How I see it: PR and treps

Peppercomm Communications founder Steve Cody on what he learned about branding as a start up.

Steve Cody

The brand of you

Having started my own strategic communications firm 17 years ago and watched it grow to a 100-person, $15 million, three-office entity, I know how critical self-promotion can be to a nascent business.

That said, I've spoken to countless entrepreneurs over the years who struggle with public relations. They either:

They're wrong.

I believe a smart entrepreneur should pursue parallel paths in their first year of business. Sure, it's critical to focus on superb quality and service. But neglecting one's own brand to focus solely on current customers is a mistake that will limit growth and, potentially, kill an embryonic business (because, sad to say, the business world will NOT beat a path to your door).

Face to face, you might be able to explain to someone what sets your business apart; but what is the image you're leaving for them when a prospect searches for information about you online?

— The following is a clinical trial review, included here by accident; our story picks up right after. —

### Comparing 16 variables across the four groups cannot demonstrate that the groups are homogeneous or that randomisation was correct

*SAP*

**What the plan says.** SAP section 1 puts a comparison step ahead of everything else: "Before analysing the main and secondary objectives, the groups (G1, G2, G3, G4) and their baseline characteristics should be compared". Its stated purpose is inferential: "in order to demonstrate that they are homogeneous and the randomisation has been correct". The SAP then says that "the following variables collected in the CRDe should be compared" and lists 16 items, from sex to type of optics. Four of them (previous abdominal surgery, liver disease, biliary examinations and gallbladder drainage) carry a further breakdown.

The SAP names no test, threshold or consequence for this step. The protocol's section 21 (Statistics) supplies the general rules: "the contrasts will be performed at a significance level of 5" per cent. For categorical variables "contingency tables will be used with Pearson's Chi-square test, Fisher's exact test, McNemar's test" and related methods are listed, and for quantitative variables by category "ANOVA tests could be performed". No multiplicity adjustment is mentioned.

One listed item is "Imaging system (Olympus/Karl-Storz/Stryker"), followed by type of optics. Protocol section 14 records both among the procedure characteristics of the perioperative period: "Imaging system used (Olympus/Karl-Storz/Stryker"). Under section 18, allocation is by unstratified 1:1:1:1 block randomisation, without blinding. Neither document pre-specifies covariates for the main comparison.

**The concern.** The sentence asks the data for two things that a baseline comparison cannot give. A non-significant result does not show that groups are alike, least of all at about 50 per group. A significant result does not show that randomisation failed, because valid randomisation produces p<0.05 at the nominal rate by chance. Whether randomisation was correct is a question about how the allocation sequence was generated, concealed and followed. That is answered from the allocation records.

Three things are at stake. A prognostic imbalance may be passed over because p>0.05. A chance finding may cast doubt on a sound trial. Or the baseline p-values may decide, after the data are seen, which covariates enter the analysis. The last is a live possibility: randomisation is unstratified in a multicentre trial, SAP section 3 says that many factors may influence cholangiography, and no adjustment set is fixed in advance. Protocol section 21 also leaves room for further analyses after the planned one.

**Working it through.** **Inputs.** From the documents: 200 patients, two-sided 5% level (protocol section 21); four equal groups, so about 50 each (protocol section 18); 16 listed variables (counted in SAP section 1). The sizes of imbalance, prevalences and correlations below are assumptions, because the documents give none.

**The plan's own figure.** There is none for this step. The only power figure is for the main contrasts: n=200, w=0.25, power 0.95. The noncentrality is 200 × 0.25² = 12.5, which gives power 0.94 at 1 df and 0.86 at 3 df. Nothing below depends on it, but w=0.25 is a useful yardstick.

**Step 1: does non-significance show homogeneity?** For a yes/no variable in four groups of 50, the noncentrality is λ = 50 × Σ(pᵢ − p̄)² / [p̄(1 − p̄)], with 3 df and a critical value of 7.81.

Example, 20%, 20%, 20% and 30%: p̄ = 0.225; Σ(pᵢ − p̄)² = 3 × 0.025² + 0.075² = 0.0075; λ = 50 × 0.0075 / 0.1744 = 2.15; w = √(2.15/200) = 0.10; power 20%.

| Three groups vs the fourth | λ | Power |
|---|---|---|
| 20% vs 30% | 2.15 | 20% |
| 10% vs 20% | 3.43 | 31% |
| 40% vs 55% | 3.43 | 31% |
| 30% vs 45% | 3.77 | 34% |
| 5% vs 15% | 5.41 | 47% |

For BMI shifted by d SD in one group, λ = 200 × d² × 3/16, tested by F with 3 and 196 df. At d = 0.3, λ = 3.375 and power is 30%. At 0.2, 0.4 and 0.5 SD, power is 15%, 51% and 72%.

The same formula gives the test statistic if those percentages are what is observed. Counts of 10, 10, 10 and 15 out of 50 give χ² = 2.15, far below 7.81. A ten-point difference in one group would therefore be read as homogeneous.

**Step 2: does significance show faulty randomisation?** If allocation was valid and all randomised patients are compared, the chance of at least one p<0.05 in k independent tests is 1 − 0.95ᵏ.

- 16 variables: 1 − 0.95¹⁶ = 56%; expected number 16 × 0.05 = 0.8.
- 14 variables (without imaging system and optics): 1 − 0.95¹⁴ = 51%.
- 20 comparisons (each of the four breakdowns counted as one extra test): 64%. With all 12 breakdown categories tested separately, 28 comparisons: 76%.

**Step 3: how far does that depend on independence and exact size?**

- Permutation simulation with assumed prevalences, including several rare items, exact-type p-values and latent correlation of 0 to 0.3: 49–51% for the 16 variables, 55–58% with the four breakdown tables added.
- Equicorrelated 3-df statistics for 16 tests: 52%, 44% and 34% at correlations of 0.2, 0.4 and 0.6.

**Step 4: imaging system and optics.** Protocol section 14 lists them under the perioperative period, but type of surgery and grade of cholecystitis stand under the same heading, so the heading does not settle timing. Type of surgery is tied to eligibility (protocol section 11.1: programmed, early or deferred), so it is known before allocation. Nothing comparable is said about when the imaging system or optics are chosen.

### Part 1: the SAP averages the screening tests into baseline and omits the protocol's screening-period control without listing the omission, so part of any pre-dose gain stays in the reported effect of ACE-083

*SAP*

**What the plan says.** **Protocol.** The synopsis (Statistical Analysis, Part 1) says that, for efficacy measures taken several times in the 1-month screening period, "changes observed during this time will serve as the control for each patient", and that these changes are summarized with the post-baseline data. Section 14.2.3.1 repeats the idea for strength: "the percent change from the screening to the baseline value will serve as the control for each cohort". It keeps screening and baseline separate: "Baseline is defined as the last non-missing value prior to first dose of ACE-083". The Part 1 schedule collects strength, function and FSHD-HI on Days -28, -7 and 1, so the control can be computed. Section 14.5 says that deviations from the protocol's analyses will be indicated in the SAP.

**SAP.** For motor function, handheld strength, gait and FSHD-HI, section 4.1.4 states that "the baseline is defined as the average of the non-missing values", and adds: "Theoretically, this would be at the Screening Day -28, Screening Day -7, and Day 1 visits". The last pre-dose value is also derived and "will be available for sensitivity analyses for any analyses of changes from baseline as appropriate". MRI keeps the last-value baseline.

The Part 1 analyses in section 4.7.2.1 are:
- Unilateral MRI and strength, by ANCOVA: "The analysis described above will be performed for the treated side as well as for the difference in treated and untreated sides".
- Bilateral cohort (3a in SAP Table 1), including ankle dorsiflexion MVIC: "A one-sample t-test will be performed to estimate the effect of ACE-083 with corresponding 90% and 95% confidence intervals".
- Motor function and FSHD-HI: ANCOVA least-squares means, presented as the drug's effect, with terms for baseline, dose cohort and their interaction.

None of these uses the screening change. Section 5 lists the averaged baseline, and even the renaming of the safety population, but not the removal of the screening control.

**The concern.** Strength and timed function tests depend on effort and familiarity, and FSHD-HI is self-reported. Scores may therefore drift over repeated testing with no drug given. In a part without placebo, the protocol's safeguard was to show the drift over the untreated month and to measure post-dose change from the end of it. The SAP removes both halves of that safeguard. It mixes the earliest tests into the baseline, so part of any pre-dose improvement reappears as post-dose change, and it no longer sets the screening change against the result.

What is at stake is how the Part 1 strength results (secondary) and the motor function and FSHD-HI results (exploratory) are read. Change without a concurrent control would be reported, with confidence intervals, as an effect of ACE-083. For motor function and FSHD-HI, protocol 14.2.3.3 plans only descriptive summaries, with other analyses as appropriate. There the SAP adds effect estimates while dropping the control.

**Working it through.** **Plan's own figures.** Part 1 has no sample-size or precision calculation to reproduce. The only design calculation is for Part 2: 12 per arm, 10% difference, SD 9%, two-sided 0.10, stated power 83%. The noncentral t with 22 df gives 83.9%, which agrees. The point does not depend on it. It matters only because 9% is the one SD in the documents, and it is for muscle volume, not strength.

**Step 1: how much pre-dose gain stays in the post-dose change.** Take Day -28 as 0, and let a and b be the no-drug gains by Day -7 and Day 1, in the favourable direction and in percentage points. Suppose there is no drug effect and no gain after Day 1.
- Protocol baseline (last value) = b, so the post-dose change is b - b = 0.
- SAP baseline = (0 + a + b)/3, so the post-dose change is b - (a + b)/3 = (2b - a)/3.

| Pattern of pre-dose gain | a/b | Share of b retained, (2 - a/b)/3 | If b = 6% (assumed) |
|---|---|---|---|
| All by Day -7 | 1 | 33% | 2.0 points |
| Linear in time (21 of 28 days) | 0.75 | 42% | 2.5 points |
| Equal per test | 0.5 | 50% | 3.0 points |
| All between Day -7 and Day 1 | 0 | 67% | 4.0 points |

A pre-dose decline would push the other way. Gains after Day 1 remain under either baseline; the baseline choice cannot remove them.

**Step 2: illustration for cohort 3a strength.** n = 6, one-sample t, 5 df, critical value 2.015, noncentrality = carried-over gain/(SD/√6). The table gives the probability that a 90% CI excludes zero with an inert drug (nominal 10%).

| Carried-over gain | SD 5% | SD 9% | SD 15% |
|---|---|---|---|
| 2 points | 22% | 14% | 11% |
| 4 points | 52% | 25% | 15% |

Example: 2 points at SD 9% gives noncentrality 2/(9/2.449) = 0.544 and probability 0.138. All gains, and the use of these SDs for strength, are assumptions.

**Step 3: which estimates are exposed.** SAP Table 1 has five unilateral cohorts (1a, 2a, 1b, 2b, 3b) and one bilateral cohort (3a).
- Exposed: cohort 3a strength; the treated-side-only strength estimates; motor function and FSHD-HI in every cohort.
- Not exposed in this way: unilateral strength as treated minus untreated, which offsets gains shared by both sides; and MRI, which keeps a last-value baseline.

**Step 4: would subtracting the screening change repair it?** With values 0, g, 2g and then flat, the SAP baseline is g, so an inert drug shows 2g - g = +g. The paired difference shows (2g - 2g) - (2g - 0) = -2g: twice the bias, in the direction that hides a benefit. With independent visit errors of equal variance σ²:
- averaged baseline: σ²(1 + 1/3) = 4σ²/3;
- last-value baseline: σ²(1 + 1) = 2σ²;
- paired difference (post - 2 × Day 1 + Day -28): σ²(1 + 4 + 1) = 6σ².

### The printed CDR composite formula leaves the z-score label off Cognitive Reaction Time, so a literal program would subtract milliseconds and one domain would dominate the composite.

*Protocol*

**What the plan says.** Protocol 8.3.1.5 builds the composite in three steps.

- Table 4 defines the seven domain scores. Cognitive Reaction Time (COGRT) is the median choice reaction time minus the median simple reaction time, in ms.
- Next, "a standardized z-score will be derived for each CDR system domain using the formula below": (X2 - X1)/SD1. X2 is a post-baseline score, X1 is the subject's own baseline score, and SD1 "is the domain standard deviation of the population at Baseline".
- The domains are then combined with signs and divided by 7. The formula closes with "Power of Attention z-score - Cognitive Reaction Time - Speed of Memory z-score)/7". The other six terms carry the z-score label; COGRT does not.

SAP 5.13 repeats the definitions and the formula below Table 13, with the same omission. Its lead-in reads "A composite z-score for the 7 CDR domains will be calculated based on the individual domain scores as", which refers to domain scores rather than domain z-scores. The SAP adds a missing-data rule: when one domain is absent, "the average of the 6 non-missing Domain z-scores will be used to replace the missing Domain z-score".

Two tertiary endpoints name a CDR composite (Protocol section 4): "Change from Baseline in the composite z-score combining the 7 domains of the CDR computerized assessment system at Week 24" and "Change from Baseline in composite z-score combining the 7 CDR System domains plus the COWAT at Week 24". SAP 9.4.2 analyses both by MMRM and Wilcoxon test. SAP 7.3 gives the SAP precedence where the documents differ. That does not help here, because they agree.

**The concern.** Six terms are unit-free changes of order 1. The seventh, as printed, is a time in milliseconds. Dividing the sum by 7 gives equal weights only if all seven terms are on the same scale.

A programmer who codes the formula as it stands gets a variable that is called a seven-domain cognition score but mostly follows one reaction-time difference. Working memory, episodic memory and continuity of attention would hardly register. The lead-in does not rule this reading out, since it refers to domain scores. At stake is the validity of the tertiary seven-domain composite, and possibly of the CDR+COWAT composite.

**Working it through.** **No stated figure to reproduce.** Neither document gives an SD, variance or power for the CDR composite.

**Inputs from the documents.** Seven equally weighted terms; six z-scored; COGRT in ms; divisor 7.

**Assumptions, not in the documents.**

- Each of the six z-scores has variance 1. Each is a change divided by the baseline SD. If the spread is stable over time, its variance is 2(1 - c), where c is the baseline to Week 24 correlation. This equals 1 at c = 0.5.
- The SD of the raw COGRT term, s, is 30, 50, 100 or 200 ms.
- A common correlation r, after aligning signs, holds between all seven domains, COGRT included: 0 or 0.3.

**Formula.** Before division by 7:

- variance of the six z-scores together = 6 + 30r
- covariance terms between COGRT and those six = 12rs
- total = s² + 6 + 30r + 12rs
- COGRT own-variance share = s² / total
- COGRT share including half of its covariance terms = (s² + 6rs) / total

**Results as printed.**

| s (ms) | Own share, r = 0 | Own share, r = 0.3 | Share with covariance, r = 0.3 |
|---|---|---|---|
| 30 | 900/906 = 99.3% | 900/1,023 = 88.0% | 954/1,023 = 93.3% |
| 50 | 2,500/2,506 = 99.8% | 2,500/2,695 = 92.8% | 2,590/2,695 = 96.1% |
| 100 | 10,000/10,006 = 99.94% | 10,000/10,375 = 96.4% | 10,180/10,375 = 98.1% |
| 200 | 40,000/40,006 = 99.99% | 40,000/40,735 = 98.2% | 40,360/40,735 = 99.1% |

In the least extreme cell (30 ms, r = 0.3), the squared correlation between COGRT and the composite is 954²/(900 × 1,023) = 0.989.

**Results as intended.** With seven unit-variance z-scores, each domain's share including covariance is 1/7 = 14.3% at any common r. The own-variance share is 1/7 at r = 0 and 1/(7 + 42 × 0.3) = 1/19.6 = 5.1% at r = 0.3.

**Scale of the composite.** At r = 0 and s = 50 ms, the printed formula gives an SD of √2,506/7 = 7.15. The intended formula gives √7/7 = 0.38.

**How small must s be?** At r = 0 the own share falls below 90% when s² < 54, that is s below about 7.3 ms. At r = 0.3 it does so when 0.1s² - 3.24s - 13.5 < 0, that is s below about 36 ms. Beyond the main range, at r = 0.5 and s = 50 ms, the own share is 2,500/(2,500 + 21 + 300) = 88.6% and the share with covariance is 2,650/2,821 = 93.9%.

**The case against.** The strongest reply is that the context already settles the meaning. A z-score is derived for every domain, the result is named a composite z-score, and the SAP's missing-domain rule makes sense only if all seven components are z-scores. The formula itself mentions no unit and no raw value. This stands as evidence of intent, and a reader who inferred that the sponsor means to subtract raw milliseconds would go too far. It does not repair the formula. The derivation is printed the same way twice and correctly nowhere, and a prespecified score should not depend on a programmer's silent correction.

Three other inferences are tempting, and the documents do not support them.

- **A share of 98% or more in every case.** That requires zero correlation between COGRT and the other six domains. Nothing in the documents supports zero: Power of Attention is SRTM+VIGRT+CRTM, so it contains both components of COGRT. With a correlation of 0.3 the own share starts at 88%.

That's why, back in 1995, I spent my daytime hours smiling-and-dialing prospects and servicing the one or two small clients we could attract. My evenings, however, were devoted to spreading the Peppercomm gospel.

That included:

I did more. Lots more. But, my focus on the brand of me, and my firm, paid off handsomely. We attracted blue-chip clients, EY being one of them, as a direct result of the early buzz my publicity campaign had generated. By the end of the first year, we'd achieved billings of $890,000 and were off to the races.

Don't neglect your brand. Customers come and customers go. And, if the departing customer represents too large a percentage of your sales, your business may go right along with the departing customer. Pursuing parallel paths is the smartest road to success for any start-up.

Steve Cody is founder and CEO of Peppercomm Communications. Follow him on Twitter @RepManCody


The views of third parties set out in this publication are not necessarily the views of the global EY organization or its member firms. Moreover, they should be seen in the context of the time they were made.